MTM Writing Clinic
MLK 252 
Phone: 713-313-7981
Email: owl@tsu.edu


Textual Evidence

Textual evidence is material presented in textbooks, course readings, or writings by experts in their fields. The advantage of textual evidence is that it is factual. While the facts may be interpreted differently, any person can go to the same text which you have read and find the same information. There are three options for presenting textual evidence in your paper.

 

Quotation

When you quote, you are presenting information from the text exactly as it reads. When quoting, you use quotation marks to inform your reader that you the text is an exact representation of the original.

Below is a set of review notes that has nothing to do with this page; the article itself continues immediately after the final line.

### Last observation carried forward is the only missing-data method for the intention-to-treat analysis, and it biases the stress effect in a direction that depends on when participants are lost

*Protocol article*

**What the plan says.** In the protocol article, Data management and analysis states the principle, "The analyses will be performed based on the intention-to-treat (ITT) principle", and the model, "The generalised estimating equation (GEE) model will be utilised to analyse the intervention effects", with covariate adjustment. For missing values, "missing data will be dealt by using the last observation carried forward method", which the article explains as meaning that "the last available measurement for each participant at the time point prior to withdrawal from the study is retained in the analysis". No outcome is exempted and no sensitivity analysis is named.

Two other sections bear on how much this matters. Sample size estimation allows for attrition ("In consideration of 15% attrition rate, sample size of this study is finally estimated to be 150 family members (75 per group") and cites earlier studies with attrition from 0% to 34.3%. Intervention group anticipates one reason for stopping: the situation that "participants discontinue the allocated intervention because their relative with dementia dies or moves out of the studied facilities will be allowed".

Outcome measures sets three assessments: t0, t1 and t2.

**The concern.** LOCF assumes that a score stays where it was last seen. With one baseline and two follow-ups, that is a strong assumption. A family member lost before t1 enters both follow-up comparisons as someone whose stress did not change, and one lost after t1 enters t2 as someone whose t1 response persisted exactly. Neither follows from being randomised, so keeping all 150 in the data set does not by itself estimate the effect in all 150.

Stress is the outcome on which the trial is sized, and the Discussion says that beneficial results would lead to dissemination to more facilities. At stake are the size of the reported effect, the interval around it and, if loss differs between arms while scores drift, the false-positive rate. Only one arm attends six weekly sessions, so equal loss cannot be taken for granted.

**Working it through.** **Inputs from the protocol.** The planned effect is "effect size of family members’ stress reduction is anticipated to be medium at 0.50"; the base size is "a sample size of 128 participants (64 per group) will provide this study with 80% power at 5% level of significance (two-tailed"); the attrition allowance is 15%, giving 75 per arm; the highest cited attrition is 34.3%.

Paraphrase

Unlike a quote, a paraphrase is not an exact reproduction of another writer's words. A paraphrase should restate the original author's ideas in your own words, but should not leave out any part of the original text. Therefore, a paraphrase is generally the same length as the original text.

Summary

A writer may take several paragraphs to develop a really great idea which supports your claim. Instead of quoting such a long text, and overshadowing your own argument, you may present a summary of the writer’s idea instead. A summary will be significantly shorter than the original text, but will concisely present the author’s main points. A reverse outline can be helpful in ensuring that you garner the key ideas necessary to write a complete and accurate summary.